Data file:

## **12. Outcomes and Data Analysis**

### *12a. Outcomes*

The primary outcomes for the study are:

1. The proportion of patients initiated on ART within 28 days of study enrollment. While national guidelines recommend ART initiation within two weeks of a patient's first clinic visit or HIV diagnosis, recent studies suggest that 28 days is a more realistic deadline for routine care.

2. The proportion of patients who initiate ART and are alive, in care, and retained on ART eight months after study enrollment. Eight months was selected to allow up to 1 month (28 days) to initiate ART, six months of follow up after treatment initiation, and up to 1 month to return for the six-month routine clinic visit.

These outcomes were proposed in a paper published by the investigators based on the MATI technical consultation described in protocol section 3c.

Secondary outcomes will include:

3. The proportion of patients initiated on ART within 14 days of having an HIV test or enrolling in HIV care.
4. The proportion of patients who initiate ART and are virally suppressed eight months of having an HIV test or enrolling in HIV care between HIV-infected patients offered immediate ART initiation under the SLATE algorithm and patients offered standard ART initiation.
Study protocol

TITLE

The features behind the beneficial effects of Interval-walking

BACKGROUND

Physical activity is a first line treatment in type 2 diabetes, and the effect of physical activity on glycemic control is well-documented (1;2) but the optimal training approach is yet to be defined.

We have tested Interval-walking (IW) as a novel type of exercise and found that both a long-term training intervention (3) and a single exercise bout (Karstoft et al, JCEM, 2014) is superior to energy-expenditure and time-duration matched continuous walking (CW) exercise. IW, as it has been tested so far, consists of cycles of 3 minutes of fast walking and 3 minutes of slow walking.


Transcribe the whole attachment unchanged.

## **12. Outcomes and Data Analysis**

### *12a. Outcomes*

The primary outcomes for the study are:

1. The proportion of patients initiated on ART within 28 days of study enrollment. While national guidelines recommend ART initiation within two weeks of a patient's first clinic visit or HIV diagnosis, recent studies suggest that 28 days is a more realistic deadline for routine care.

2. The proportion of patients who initiate ART and are alive, in care, and retained on ART eight months after study enrollment. Eight months was selected to allow up to 1 month (28 days) to initiate ART, six months of follow up after treatment initiation, and up to 1 month to return for the six-month routine clinic visit.

These outcomes were proposed in a paper published by the investigators based on the MATI technical consultation described in protocol section 3c.

Secondary outcomes will include:

3. The proportion of patients initiated on ART within 14 days of having an HIV test or enrolling in HIV care.
4. The proportion of patients who initiate ART and are virally suppressed eight months of having an HIV test or enrolling in HIV care between HIV-infected patients offered immediate ART initiation under the SLATE algorithm and patients offered standard ART initiation.
Study protocol

TITLE

The features behind the beneficial effects of Interval-walking

BACKGROUND

Physical activity is a first line treatment in type 2 diabetes, and the effect of physical activity on glycemic control is well-documented (1;2) but the optimal training approach is yet to be defined.

We have tested Interval-walking (IW) as a novel type of exercise and found that both a long-term training intervention (3) and a single exercise bout (Karstoft et al, JCEM, 2014) is superior to energy-expenditure and time-duration matched continuous walking (CW) exercise. IW, as it has been tested so far, consists of cycles of 3 minutes of fast walking and 3 minutes of slow walking.